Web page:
It is right up at the edge of the water, where the golden woods meet the clear, blue water, and when you look across the narrow lake, the other side is filled with conifers that are growing right on top of a rocky cliff. I was there around four, so the sun was starting to set, creating a pink haze both in the clouds, and on the surface of the slowly rocking water. In the water, there was a lone loon, some stray minnows, and some pondweeds, two of which I learned were invasive to the area. As I looked around the woods, I saw many mature trees, such as oaks, Eastern White Pines, and Basswood, all of which had bird’s nests in them, although most nests appeared to be abandoned, which makes sense considering the season. There was also one birch tree, which had been cut down, so the trunk was lying behind the stump; I wondered why someone would cut it down in the middle of the woods, especially if they were just going to leave the trunk behind. Some of these trees, including the birch, also had lichen and mosses growing on them, which kept the gold and brown winter woods feeling a little more like summer due to their green color. Unfortunately, there was a fair amount of litter, ranging from beer bottles to McDonald’s bags, which saddened me, though I was sure to pick them up so the animals and other visitors didn’t have to see or live amongst that. It was also very quiet, and the only sounds I heard was the quiet lapping of the water at the shore, one vocal crow, the wind swaying the trees, and the crunching of the leaves under my feet. All these sights, except for the litter, quiet sounds, and the slight wind created a tranquil, calm environment, and an hour passed in what felt like five minutes.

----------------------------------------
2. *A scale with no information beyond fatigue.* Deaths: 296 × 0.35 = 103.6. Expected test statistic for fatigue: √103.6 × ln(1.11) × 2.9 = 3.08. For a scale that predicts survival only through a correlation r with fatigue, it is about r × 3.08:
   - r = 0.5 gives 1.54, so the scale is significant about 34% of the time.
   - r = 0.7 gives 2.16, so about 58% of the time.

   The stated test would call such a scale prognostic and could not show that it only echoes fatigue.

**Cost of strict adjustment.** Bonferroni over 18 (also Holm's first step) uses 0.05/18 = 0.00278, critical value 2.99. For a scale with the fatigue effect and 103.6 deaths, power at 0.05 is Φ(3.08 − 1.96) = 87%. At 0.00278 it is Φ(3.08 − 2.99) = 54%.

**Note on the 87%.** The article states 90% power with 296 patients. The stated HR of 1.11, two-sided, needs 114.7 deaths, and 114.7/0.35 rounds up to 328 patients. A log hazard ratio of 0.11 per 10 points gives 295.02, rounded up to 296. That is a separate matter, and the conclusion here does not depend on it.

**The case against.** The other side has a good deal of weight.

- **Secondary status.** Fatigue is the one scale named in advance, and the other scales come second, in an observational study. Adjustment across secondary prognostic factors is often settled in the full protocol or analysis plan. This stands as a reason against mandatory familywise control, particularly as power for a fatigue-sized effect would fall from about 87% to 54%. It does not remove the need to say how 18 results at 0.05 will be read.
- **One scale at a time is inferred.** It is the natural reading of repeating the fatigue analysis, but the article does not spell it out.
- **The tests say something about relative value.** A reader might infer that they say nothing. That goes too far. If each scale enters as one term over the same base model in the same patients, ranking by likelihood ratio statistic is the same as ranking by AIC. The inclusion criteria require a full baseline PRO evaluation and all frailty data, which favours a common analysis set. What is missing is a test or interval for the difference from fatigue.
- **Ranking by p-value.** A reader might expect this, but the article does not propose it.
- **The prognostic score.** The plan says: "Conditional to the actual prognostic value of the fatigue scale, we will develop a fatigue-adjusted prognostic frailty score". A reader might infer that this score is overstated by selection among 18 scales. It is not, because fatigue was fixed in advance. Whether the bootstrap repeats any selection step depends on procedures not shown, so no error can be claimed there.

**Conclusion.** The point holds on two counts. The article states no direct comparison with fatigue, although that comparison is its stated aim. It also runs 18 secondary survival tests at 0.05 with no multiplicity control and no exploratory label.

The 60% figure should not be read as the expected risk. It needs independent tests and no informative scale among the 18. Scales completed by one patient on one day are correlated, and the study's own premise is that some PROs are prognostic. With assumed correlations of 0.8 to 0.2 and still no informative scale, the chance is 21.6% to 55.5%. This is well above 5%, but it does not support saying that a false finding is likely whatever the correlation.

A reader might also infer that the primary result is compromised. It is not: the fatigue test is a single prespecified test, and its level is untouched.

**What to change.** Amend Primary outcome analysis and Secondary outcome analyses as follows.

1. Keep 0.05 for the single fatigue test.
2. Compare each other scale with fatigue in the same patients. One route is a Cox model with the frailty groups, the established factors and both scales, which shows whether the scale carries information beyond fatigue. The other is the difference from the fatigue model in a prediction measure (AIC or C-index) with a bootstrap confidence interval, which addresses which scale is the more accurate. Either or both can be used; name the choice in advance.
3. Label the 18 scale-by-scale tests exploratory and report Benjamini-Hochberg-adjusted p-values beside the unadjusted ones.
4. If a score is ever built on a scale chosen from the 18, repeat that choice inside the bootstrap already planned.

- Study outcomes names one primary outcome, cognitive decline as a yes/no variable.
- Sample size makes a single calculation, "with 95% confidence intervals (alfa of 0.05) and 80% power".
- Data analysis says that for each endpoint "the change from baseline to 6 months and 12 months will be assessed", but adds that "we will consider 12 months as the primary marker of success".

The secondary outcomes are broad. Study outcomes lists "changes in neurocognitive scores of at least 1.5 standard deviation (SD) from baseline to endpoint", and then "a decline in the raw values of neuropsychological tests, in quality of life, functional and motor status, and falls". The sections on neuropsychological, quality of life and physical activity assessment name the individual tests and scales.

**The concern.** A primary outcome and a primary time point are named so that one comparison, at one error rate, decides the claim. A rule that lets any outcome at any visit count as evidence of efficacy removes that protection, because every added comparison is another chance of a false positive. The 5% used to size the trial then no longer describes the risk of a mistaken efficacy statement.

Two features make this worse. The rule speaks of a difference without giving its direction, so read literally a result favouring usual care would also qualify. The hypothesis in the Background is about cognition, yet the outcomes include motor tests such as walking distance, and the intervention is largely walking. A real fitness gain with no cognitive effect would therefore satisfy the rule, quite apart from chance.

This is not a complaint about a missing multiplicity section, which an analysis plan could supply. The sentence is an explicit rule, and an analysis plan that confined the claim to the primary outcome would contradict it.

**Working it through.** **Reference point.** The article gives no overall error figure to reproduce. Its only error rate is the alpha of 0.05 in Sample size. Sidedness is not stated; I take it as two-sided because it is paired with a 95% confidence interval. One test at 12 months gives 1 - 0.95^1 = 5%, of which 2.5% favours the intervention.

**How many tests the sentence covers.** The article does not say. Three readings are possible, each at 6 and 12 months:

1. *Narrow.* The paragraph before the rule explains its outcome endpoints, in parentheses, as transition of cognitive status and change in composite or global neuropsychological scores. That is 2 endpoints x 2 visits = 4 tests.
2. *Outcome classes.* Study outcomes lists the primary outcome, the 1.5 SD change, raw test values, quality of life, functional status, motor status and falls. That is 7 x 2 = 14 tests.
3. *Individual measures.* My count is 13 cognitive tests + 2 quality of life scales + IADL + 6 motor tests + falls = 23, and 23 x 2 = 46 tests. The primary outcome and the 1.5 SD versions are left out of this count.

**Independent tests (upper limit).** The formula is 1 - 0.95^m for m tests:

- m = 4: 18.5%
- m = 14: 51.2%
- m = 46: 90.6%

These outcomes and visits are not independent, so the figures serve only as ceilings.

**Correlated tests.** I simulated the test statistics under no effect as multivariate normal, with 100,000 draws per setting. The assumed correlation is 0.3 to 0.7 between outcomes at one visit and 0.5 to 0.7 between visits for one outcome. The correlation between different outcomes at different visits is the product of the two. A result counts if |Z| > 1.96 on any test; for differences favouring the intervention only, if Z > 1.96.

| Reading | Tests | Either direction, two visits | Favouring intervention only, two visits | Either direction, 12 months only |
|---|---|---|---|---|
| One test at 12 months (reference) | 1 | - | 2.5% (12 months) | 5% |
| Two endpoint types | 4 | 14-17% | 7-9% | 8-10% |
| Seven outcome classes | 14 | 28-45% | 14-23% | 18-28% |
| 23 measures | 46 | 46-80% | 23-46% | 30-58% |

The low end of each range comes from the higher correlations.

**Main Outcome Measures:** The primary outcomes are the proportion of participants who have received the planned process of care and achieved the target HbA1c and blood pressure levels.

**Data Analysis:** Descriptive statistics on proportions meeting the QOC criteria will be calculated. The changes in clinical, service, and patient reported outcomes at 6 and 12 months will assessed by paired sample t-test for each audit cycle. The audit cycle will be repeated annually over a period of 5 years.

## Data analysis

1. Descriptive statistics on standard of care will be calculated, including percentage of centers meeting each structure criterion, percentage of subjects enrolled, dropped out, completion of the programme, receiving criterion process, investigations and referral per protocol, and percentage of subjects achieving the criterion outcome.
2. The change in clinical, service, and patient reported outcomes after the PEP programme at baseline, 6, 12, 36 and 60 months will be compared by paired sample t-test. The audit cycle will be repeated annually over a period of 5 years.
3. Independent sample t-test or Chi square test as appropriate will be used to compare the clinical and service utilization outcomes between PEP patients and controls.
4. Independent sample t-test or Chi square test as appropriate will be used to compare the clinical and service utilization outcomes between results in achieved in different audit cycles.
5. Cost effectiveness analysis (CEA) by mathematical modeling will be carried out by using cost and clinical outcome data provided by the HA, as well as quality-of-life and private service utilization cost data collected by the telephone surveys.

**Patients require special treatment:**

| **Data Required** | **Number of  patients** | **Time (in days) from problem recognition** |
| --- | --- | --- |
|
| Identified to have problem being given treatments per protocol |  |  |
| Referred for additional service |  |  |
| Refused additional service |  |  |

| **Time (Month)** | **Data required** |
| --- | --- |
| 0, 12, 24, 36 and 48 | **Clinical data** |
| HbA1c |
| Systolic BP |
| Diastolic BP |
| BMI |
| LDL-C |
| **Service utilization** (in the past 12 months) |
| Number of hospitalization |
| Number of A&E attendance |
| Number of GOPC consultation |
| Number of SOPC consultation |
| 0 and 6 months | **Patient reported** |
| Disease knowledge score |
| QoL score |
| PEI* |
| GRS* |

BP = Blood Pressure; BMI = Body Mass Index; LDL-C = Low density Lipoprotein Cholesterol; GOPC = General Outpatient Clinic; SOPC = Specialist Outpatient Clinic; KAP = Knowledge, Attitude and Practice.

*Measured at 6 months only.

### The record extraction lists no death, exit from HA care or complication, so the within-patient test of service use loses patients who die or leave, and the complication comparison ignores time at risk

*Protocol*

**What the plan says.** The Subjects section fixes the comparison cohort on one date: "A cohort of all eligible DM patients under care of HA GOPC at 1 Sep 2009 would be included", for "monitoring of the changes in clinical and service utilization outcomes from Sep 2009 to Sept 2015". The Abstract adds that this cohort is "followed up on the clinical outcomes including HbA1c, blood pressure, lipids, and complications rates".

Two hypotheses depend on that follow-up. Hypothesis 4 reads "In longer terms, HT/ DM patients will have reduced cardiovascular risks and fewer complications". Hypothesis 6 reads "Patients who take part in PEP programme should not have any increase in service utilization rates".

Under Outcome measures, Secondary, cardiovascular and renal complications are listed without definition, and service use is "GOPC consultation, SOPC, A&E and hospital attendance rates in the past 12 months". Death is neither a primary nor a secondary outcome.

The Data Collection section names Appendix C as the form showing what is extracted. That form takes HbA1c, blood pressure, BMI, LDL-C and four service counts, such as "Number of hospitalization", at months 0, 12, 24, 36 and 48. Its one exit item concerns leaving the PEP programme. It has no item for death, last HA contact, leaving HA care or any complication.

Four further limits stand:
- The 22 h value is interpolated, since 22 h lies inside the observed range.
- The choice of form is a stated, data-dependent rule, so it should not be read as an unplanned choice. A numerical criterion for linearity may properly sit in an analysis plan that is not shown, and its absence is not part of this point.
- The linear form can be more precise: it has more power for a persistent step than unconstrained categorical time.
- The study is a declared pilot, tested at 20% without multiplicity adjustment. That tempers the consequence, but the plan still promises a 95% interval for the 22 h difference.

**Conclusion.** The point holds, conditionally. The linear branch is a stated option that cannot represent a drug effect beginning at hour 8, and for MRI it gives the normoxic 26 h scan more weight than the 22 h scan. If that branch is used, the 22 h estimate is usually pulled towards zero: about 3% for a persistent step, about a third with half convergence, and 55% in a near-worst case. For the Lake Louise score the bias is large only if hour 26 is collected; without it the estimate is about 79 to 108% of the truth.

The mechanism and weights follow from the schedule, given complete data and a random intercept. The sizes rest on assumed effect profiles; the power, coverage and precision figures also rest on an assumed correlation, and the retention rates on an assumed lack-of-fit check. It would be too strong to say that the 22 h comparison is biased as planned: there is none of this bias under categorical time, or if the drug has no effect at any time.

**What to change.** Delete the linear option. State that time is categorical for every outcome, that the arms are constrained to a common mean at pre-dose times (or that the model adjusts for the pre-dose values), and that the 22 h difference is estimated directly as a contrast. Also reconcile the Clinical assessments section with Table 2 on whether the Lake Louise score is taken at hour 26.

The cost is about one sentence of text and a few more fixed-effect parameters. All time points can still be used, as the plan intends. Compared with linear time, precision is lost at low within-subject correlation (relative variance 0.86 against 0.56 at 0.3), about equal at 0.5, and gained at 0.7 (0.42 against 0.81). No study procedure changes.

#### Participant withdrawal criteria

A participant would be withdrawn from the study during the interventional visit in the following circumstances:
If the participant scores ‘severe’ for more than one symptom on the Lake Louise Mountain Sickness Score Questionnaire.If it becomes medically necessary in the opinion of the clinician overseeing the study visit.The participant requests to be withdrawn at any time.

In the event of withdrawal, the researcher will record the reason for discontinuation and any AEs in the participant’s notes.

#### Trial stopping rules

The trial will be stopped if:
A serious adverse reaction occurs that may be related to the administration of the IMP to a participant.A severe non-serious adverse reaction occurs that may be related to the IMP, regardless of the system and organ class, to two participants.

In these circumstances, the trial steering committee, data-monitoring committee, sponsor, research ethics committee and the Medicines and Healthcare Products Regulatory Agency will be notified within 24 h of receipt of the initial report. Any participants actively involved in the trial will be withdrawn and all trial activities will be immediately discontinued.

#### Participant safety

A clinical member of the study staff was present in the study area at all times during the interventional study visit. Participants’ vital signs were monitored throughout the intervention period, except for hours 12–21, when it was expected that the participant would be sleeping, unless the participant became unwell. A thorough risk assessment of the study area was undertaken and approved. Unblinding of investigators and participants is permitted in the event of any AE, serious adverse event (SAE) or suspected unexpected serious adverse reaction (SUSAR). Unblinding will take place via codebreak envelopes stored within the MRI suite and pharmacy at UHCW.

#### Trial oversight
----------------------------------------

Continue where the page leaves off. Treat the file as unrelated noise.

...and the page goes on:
The ecology and phenology of Eagle Lake has both similarities and differences to that of Centennial Woods. In both locations, there are a few mature Eastern White Pines, and their pine needles and pinecones cover the ground. Both also have only one Basswood in the designated area, and there are dozens of Red and White Oak trees in both locations, with the majority of the leaves and other natural items covering the ground coming from the oak trees. Furthermore, both locations have birds nests, crows, a few remaining small birds, and the leaves on the deciduous trees are mostly gone, except for a few, though all are dead, as there have been many frosts. However, there are many ecological and phenological differences between the two. Eagle Lake had an abundance of small acorns, whereas Centennial Woods only has a few. My area at Eagle Lake is also both woods and part lake, unlike Centennial Woods, which means that there was also a loon, pondweed, and a few stray minnows. Eagle Lake also has an abundance of clovers and a few seedy dandelion puffs along with a couple of extremely invasive and harmful species which are greatly affecting the ecosystem there, such as milfoil and curly leaf pondweed, which are reducing biodiversity, which my area in Centennial Woods does not have.